In case you missed it, President Obama delivered his third SOTU address yesterday afternoon (NZDST).
As the US Constitution requires:
[The President] shall from time to time give to Congress information of the State of the Union and recommend to their Consideration such measures as he shall judge necessary and expedient.
and as political theatre goes, the nearly hundred year old tradition of addressing a joint session of the US Congress in January to deliver the State of the Union (SOTU) address is a pretty good one – well at least for junkies like me.
I enjoy them greatly – even the really bad ones – though they are not often inspiring speeches.
The SOTU is an opportunity for the President to use his position to set out the case for his legislative programme, and then over the next year try to get it passed. Something this Congress will make very difficult. It’s not the same as our Speech from the Throne, which much more clearly states what the government will do.
So why all the attention and bother if nothing much is going to come from it? Politics of course.
Up for re-election in November, yesterday President Obama set the tone for his campaign. At this stage he doesn’t know who he’s going to be running against but the political options before him are relatively easy to figure out.
Of his GOP rivals, only one is any real threat. Rick Santorum and Ron Paul will not win the Republican nomination, Newt Gingrich might, but it’s unlikely. If he does all of Mr Obama’s prayers will be answered and the election will be a cakewalk, not only for him but for down ballot candidates as well. I dream happy dreams when I think of Mr Gingrich as the Republican nominee.
Mitt Romney, former governor of Massachusetts, remains the strong front-runner and likely nominee (his machine and money far out-weigh Mr Gingrich’s and these tell over the long nominating fight). Mr Romney’s main weakness in the nomination race, is his main strength if he makes it to the General: he’s a Massachusetts Republican, not all that dissimilar in many respects from Mr Obama, and not likely to scare off independent voters.
Right now, Mr Obama remains in that troubled window where he’s neither so unpopular as to be staring at defeat, nor so popular as to be assured of victory. He needs to prepare to run against Mr Romney, and that’s what we saw him doing yesterday.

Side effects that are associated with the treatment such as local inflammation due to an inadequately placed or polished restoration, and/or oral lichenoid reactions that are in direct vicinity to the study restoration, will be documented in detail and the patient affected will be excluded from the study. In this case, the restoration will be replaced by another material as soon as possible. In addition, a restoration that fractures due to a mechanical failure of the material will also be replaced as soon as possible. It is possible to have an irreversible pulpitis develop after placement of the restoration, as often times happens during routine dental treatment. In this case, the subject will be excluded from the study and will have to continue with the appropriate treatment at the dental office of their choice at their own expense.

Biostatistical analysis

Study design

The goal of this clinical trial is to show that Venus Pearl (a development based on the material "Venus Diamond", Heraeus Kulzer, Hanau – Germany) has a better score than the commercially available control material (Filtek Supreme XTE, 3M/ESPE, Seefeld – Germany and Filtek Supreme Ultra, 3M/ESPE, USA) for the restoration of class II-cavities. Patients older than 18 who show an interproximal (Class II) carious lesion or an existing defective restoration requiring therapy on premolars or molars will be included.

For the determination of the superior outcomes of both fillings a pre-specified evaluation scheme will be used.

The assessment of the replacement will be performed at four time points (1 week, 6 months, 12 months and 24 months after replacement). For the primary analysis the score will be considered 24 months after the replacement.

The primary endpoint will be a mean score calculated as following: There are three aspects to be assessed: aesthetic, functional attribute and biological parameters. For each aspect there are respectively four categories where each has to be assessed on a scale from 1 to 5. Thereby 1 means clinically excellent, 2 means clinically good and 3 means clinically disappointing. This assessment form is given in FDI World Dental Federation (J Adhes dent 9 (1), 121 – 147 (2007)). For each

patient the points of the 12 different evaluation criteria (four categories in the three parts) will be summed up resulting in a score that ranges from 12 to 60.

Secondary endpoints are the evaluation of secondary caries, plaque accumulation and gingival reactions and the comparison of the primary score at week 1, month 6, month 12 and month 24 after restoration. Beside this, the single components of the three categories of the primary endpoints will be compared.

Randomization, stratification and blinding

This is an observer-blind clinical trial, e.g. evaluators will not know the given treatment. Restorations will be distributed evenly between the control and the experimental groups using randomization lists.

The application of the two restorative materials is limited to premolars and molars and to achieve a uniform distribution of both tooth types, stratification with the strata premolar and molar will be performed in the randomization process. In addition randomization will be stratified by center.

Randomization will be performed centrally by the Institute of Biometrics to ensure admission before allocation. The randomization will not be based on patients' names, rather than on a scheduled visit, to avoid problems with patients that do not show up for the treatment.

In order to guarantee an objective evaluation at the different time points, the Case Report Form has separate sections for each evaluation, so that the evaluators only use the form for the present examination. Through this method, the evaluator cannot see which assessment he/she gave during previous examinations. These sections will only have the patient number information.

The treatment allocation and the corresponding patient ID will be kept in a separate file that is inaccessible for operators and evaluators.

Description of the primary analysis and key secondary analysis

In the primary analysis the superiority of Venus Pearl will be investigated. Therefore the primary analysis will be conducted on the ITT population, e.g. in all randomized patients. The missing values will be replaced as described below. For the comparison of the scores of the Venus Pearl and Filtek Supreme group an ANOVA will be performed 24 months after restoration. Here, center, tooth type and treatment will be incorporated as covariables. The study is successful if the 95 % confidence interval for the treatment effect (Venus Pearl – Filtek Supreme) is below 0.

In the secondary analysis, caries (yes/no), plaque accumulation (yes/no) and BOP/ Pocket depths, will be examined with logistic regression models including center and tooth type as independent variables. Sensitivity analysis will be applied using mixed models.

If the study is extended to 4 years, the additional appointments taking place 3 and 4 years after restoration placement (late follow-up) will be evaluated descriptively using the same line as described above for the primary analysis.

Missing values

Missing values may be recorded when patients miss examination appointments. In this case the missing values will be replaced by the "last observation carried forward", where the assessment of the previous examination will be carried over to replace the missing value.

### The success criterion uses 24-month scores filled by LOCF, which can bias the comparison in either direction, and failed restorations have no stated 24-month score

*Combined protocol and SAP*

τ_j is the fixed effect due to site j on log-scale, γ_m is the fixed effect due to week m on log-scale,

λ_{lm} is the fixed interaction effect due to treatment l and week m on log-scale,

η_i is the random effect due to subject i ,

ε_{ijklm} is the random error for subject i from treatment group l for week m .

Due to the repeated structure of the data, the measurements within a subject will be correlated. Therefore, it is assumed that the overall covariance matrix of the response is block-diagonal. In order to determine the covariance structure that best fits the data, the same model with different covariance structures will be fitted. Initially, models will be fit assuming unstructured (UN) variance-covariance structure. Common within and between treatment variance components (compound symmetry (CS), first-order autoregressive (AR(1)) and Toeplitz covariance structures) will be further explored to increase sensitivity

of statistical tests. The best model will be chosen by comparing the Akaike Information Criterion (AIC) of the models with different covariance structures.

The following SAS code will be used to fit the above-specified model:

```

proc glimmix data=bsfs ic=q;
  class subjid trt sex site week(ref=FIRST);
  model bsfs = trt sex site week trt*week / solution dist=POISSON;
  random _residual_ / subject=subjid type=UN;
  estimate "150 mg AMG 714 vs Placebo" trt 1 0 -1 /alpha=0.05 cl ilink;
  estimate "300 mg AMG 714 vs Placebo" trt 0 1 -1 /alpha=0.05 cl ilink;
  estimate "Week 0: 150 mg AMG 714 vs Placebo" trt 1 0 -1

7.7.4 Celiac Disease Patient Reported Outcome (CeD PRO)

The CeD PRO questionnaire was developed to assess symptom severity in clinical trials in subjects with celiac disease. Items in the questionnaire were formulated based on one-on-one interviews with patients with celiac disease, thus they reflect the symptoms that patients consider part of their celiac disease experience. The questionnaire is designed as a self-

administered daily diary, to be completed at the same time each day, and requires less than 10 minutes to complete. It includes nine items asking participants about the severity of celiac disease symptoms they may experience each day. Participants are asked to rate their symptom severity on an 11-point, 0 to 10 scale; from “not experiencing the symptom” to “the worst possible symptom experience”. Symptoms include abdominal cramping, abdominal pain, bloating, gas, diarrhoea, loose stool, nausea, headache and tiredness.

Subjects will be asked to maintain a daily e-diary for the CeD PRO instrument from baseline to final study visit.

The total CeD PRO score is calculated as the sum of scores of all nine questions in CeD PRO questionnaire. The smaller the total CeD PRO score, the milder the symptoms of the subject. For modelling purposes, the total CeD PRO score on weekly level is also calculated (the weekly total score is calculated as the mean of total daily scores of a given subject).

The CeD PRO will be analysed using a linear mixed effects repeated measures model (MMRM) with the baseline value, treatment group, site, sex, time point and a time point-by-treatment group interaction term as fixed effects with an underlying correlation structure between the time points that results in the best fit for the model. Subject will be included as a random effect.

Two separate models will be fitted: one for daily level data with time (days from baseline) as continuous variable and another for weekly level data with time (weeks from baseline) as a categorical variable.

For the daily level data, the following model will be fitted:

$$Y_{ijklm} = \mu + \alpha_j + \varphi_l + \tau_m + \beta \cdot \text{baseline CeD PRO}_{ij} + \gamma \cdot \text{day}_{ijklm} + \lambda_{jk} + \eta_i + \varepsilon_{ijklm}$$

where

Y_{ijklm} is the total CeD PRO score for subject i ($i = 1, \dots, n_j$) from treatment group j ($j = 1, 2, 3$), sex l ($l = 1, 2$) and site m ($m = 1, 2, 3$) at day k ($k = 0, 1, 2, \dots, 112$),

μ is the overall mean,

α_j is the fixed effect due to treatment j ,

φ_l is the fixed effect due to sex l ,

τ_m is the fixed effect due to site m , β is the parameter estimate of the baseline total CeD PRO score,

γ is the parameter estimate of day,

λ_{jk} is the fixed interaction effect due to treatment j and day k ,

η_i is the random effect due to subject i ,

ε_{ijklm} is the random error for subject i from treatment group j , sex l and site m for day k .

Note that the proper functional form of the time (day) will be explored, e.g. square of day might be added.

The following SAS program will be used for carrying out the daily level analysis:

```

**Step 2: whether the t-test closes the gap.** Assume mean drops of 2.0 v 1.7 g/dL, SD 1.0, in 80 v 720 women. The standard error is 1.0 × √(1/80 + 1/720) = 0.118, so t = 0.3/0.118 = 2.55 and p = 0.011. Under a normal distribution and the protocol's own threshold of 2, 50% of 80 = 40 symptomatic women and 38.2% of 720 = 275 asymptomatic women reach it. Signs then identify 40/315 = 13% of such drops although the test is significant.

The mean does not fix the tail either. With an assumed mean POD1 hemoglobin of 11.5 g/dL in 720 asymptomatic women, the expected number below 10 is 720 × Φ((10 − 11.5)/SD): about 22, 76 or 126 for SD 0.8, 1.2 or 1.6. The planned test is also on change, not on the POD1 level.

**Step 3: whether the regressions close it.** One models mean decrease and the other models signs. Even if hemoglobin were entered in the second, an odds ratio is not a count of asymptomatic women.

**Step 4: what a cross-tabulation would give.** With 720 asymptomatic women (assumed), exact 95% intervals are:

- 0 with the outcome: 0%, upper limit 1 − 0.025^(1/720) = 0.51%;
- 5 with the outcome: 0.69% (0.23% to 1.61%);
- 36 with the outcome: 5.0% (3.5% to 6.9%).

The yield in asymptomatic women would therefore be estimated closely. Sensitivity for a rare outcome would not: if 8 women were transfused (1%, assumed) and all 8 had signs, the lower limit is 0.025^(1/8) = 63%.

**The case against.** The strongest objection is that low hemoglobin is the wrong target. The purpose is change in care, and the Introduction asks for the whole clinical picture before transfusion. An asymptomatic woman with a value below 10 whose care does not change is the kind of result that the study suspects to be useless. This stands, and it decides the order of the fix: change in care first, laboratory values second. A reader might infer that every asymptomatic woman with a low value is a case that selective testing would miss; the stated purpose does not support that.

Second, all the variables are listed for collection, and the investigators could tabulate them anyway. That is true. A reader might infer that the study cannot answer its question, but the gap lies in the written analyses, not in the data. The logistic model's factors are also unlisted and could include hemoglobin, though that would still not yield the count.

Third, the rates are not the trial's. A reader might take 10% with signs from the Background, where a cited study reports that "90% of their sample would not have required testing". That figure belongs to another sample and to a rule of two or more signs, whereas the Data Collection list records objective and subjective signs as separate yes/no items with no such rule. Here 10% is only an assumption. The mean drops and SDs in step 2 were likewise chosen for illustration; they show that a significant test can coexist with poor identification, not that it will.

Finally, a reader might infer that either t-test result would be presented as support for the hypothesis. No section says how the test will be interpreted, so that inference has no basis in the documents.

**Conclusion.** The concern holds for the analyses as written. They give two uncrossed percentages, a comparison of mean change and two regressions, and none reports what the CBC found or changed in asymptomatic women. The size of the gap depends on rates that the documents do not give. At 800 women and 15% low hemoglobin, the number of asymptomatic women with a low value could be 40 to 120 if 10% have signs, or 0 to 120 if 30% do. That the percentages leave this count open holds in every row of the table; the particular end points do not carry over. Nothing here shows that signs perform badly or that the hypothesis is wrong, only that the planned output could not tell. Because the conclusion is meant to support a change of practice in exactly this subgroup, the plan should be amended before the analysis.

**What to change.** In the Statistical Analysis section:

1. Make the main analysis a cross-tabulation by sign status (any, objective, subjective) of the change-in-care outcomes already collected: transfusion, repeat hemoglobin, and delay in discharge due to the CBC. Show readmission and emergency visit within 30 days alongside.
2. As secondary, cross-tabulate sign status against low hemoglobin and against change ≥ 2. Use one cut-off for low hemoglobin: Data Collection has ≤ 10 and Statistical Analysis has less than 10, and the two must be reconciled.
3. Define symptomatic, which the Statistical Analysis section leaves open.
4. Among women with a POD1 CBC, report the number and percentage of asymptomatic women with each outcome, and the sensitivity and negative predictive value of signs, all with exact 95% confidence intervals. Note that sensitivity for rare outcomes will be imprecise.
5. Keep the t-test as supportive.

For a SOTU the President spent precious little time on foreign policy. But then that’s not surprising. While the US has plenty of foreign policy problems, he is (by modern standards anyway) untouchable here.
To win in November, Mr Obama needs only to remember the first two of James Carville’s key messages in the 1992 Clinton campaign:
- Change vs. more of the same
- The economy, stupid
And this is pretty much what he declared yesterday, in a robust, combative, and some would say populist, tone.
The President is for: job creation, american manufacturing, innovation and education, clean energy, and sensible regulation of Wall Street. (There’s some good policy in there and some really terrible policy in there too as Matt Yglesias points out.)
He’s against: Wall Street self-regulation, Congress failing to act, politics as usual, oil companies, useless regulation, outsourcing, and not paying your fair share.
No surprise there then. It may not be good policy, but it’s great politics.
What yesterday achieves is a pivot so that he can blame Congress for failure to achieve change, and remain at least in part the champion of the American people against the establishment in Washington DC. He’s maneuvering so that he can run in November against Mitt, and the Republican led Congress. Against a multi-millionaire (Obama’s no pauper either), who pays an effective tax rate of no more than 15%, and a Congress which rabidly opposes the President and reform.
So Obama’s for Change, Mitt and the Republican’s are for More of the Same. Tick box number one.
As for box number two, the economy barely needs mentioning, it’s the frame through which everything is seen at the moment. Unemployment is on the mend, but it’s by no means clear that it’ll grow fast enough to secure the President’s re-election. So for fifty minutes the President talked about the economy, about growing it, and most importantly growing the number of jobs.
Mr Obama wants to make it very clear: Republicans lost you your jobs (see the graph in the link above), and He’s all about getting them back. If Congress won’t act, he will.
Sure the headlines have gone at the proposed tax changes – imposing a minimum effective tax-rate of 30% on those earning $1m or more a year (so yes, that’s Mr Obama announcing he’d double Mitt’s taxes the day after Mitt released his tax returns making him the very convenient poster child of this announcement). But there was much more to the SOTU than just a tax on Mitt.
Teddy Roosevelt famously called the Presidency a bully pulpit (bully meaning “good”, as in “bully for you”). Obama just reminded Republican’s that that pulpit belongs to him, and he knows how to use it.
There are plenty of reasons why Republicans should be worried this year – they were just reminded of the main reason. Obama may not be the messiah the left seemed to think he was four years ago, but he’s a very good politician. Mr Obama is one who always plays the long-game. This speech wasn’t about today’s headlines or tomorrow’s, nor about announcing good policy. It was about winning in November.